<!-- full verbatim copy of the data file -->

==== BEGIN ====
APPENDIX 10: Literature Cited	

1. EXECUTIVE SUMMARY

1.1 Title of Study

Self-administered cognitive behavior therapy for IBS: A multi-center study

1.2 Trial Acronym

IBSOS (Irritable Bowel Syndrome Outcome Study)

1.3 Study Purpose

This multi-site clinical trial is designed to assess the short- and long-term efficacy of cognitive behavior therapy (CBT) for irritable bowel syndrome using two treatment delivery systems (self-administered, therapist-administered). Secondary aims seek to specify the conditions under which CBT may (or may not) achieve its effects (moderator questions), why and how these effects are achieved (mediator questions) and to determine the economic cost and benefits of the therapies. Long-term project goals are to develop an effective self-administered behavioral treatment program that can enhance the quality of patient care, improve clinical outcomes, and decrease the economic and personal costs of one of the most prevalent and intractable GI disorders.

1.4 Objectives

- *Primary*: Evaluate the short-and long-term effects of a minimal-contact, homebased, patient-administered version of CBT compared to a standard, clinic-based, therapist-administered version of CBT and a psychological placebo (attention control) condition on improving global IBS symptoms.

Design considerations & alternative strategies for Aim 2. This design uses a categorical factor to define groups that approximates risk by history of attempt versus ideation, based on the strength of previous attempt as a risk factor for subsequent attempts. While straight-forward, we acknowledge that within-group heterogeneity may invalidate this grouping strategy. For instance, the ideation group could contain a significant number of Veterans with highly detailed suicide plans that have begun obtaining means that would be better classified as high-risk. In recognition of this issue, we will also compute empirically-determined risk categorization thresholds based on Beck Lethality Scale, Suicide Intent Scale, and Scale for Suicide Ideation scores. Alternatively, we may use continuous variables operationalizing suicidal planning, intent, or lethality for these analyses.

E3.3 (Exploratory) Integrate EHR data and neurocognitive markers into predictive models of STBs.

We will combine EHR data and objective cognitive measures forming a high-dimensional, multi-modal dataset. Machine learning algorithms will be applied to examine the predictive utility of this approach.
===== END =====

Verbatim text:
APPENDIX 10: Literature Cited	

1. EXECUTIVE SUMMARY

1.1 Title of Study

Self-administered cognitive behavior therapy for IBS: A multi-center study

1.2 Trial Acronym

IBSOS (Irritable Bowel Syndrome Outcome Study)

1.3 Study Purpose

This multi-site clinical trial is designed to assess the short- and long-term efficacy of cognitive behavior therapy (CBT) for irritable bowel syndrome using two treatment delivery systems (self-administered, therapist-administered). Secondary aims seek to specify the conditions under which CBT may (or may not) achieve its effects (moderator questions), why and how these effects are achieved (mediator questions) and to determine the economic cost and benefits of the therapies. Long-term project goals are to develop an effective self-administered behavioral treatment program that can enhance the quality of patient care, improve clinical outcomes, and decrease the economic and personal costs of one of the most prevalent and intractable GI disorders.

1.4 Objectives

- *Primary*: Evaluate the short-and long-term effects of a minimal-contact, homebased, patient-administered version of CBT compared to a standard, clinic-based, therapist-administered version of CBT and a psychological placebo (attention control) condition on improving global IBS symptoms.

Design considerations & alternative strategies for Aim 2. This design uses a categorical factor to define groups that approximates risk by history of attempt versus ideation, based on the strength of previous attempt as a risk factor for subsequent attempts. While straight-forward, we acknowledge that within-group heterogeneity may invalidate this grouping strategy. For instance, the ideation group could contain a significant number of Veterans with highly detailed suicide plans that have begun obtaining means that would be better classified as high-risk. In recognition of this issue, we will also compute empirically-determined risk categorization thresholds based on Beck Lethality Scale, Suicide Intent Scale, and Scale for Suicide Ideation scores. Alternatively, we may use continuous variables operationalizing suicidal planning, intent, or lethality for these analyses.

E3.3 (Exploratory) Integrate EHR data and neurocognitive markers into predictive models of STBs.

We will combine EHR data and objective cognitive measures forming a high-dimensional, multi-modal dataset. Machine learning algorithms will be applied to examine the predictive utility of this approach.